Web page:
– First: I’ve only seen George Carlin once, and that was at my hotel when I got kicked out of PersaCon. The only other time I’ve heard of him was when Detective Dipshit accused Maddox of plagiarizing him. Yeah, I’m ignorant. I’m like that in all walks of life: I know nothing about books I haven’t read; I know nothing about music I haven’t heard; I know nothing about anime or comedy routines I haven’t seen; etc….

    – Second: It was originally like that and I removed it. Sidebars are distractions. When you’re reading my posts, I don’t want some poll, blogroll, or tag cloud diverting your attention.

    – Third: We can test that theory out…

    @coburn: “I get the feeling that if I’d ever met this guy he’d probably have got on my nerves quite a lot” – yeah, I feel the same way. It’s weird. I don’t have to like someone I respect, and I don’t have to respect someone I like. I’m quite the Eeyore myself, though in a twisted way I have a good deal of fun being pessimistic and despondent. Tiggers aren’t all they’re cracked up to be. Bouncing around looks stupid.

  7. Holy crap! You have a home page! Also, CS…you’ve just jumped up a few points on my respect-o-meter, something like respect++.

    > …but hey, it’s better than programming.


  8. It’s my first time ever commenting here πŸ˜› Anyway, I’ve seen the whole video (my favorite part was the virtual world with the bunnies and all). I’m glad I watched it, and yeah, it’s definitely worth the hour to watch. Have you read his book yet?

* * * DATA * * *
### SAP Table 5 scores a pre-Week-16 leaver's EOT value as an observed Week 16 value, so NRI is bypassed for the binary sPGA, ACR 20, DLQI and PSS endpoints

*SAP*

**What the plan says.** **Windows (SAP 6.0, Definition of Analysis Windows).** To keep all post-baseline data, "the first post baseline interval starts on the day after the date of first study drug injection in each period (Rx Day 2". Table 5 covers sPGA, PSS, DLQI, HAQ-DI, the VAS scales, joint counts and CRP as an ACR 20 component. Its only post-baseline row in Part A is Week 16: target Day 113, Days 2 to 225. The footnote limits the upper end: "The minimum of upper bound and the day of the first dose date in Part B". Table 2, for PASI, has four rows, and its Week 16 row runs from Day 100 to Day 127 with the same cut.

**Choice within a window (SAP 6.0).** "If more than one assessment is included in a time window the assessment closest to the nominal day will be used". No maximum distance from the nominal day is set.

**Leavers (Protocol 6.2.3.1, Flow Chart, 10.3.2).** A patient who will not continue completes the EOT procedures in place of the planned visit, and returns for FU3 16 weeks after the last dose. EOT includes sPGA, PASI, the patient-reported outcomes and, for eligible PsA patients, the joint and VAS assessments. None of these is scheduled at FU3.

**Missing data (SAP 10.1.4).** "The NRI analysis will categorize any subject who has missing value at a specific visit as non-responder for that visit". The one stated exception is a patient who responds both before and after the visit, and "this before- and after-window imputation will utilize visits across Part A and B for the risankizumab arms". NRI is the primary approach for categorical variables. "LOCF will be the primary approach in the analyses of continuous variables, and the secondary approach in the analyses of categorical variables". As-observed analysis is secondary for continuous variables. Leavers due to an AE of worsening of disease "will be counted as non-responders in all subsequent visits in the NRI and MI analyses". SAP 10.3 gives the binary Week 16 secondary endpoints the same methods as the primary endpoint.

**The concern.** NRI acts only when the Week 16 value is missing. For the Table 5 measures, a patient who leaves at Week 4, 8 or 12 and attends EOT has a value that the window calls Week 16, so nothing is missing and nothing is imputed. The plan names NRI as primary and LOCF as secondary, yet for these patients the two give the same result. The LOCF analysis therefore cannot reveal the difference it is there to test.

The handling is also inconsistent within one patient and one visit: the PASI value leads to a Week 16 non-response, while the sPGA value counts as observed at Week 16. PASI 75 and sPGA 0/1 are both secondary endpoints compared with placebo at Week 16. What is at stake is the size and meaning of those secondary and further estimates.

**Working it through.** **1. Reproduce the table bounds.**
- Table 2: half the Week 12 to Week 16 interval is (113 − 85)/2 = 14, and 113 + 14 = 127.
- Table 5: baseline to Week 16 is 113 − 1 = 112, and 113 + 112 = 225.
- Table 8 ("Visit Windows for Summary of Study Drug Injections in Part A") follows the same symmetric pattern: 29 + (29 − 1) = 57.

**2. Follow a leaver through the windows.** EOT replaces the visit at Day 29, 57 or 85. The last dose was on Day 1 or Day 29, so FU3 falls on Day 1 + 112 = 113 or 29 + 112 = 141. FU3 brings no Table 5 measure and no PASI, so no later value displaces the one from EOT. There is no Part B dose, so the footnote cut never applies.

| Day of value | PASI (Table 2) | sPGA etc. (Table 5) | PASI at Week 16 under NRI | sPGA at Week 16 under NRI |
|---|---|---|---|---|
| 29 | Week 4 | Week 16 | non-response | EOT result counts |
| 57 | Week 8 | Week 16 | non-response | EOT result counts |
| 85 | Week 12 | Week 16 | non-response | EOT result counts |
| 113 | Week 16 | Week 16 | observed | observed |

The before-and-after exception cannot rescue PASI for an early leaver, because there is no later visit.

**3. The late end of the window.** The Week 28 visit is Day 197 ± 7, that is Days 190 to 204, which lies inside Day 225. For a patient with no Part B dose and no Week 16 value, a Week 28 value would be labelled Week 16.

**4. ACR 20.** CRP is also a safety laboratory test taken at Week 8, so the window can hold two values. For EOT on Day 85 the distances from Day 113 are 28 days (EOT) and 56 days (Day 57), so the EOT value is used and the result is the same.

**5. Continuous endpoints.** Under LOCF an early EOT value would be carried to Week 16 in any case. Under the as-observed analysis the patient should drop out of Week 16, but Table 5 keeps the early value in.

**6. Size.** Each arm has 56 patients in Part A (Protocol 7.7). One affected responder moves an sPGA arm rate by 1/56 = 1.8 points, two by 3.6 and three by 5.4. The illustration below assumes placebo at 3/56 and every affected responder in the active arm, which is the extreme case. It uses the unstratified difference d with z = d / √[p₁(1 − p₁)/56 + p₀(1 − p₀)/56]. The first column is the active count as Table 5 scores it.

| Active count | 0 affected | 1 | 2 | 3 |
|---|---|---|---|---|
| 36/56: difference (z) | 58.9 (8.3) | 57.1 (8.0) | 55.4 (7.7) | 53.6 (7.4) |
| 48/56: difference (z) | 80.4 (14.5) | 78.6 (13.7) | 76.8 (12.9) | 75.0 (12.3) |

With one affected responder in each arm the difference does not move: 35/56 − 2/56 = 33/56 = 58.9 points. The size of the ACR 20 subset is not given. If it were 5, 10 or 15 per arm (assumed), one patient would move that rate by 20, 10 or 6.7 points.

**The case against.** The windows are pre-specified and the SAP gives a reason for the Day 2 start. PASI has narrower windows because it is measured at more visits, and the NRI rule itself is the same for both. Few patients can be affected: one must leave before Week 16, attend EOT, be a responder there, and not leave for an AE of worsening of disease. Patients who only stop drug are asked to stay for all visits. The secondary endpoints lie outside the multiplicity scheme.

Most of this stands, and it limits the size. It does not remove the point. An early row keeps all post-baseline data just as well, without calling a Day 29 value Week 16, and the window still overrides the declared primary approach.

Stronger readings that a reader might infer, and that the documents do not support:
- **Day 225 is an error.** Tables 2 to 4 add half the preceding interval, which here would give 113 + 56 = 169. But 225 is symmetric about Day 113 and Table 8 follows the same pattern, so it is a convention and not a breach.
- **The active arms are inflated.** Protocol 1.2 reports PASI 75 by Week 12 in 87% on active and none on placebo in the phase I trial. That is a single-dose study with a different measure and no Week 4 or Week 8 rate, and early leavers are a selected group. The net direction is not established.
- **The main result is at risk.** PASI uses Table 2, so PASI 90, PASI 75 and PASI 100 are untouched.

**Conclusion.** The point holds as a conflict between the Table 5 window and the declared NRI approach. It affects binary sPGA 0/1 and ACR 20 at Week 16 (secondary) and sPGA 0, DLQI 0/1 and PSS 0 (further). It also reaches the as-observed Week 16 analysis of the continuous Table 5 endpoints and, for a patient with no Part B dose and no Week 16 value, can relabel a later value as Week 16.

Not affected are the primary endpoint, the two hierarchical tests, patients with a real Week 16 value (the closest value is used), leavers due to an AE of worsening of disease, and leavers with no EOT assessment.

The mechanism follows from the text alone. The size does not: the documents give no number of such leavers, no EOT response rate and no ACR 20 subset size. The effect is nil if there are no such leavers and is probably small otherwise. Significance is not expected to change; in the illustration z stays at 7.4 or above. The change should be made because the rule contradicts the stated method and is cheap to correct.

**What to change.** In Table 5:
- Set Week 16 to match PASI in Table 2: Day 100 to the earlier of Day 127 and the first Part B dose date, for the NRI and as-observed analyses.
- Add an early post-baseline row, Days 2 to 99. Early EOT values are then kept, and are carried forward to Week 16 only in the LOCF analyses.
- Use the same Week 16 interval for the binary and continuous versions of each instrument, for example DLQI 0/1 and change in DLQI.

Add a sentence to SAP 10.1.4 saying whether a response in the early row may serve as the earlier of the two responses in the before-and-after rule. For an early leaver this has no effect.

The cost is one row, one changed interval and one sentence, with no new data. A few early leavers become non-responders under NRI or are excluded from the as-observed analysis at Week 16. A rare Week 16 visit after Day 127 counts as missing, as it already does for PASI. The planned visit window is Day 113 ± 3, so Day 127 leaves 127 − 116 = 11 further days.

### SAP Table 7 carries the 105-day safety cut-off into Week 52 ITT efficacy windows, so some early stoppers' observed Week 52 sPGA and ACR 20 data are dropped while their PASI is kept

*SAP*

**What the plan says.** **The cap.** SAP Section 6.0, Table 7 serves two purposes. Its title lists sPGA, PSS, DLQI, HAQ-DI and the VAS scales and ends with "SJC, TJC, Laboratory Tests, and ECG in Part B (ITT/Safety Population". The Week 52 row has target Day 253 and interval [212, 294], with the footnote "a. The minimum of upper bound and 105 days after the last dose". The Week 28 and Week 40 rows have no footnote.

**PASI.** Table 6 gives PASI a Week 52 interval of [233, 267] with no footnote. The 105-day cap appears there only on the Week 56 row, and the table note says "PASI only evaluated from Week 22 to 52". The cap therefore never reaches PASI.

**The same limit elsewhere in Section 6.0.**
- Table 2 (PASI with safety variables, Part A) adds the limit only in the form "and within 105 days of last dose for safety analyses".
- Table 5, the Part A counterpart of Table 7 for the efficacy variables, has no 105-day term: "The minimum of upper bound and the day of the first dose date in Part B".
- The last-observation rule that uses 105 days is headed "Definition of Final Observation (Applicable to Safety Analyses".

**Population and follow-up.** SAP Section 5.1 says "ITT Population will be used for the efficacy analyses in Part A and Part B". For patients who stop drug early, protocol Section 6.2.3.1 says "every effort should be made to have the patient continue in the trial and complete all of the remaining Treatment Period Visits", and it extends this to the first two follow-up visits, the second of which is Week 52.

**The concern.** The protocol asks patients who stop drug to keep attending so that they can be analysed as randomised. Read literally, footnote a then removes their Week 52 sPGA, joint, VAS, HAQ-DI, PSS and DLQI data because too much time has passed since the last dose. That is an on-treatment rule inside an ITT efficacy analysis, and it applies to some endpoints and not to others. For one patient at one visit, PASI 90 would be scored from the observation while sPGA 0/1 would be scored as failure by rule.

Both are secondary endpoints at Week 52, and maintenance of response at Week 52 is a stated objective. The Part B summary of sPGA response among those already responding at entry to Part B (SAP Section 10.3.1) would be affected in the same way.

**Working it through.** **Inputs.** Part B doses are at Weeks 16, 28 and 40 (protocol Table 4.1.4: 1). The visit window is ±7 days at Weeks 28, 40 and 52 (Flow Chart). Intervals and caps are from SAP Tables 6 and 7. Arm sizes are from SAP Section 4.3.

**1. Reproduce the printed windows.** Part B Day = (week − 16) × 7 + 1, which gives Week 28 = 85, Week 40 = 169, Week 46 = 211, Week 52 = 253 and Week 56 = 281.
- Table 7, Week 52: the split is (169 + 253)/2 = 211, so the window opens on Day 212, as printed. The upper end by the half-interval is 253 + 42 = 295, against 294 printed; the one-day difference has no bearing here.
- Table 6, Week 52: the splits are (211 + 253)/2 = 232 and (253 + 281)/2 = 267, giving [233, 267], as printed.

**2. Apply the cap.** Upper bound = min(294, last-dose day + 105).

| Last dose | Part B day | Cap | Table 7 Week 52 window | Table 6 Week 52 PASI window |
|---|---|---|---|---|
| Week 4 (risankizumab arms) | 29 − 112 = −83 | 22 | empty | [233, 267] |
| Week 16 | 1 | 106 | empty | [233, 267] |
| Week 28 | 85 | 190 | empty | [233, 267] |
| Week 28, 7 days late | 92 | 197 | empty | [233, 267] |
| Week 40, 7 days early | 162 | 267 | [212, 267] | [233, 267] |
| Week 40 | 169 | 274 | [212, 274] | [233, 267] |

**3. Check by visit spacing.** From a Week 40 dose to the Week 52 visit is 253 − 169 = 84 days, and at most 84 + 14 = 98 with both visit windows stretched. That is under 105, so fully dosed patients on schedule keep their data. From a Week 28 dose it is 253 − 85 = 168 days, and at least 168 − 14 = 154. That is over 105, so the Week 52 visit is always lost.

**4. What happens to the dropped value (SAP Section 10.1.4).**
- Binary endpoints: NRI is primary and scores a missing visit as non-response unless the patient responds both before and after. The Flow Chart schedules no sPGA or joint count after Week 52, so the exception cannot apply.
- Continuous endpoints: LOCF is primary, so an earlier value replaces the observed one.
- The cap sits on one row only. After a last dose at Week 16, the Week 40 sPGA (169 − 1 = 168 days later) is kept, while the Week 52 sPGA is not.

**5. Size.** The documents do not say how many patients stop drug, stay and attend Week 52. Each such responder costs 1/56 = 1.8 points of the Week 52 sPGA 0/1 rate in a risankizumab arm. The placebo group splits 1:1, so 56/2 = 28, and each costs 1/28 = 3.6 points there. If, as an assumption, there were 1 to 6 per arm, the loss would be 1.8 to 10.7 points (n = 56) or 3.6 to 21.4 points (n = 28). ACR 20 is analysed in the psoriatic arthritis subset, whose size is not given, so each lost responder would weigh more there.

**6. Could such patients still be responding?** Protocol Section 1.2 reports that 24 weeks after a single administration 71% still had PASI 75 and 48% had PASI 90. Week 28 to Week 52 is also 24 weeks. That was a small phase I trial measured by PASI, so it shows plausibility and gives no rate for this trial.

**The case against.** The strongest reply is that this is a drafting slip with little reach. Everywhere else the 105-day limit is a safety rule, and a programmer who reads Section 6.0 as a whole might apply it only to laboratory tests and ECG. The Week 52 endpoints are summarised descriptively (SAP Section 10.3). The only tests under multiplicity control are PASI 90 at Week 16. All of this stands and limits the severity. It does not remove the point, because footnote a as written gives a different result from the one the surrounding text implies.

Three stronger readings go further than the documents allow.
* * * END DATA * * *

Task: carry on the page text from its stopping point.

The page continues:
On a whole different note: haha. I was rejected from CMU…

  9. @j.valdez: “respect-” does not compile! Sometimes I wonder if leaving CS for Law was the right move. Then I spend 3 minutes editing my site’s php and pat myself on the back for making such a wise decision.

    @Hoshi: Bunny death has a whole new meaning after reading blissmo’s site. I haven’t read the book yet. I imagine it’s mostly the same as the lecture. As for your rejection, perhaps it’s for the best, unless you’re a girl, in which case you just lost four years of guaranteed attention no matter how ugly you are.

    @korosora: I hope you’re joking. Not only do I have a homepage, but I have an FAQ as well…

  10. lolz totally forgot.
    a personal question, if i may:
    why didn’t you like computer science?

    and gj on getting in to CMU and graduating. must’ve been tough.

  11. @shirokiryuu: For some reason I can’t say I feel bad for him, but I do feel bad for his family. He got a lot of what he wanted out of life and died with few regrets. Also, 47 is young, but not tragically young from my point of view. There are much sadder ways to go.

    @Michael: But you yell at me when I don’t troll you!

    @korosora: CMU was actually my safety school. The best school I got into was Caltech, but I didn’t go because I’m a pussy. I’m still kicking myself over it. It’s just that when I visited, they bugged the hell out of me. During every meal they started food fights and laughed like it was the fucking time of their lives. I wanted to eat my food, but noooooo, shit kept falling in my plate and my face. I couldn’t take it.

    Computer science is frustrating. Particularly, programming is frustrating (the theory is pretty cool). Debugging your/somebody else’s code can be a total pain in the ass, but that’s not the worst part. I got sick of CS because there are few good references for anything you’re trying to do, especially in the more obscure languages. You can blame some of that on the youth and rapid development of the field, but still, Computer Scientists need to do a much better job documenting and commenting their code. If you’re unfamiliar with what I’m talking about, I’m basically saying that Computer Scientists need to do a better job writing down what they’re doing and how they’re doing it in a useful, understandable, and accessible way.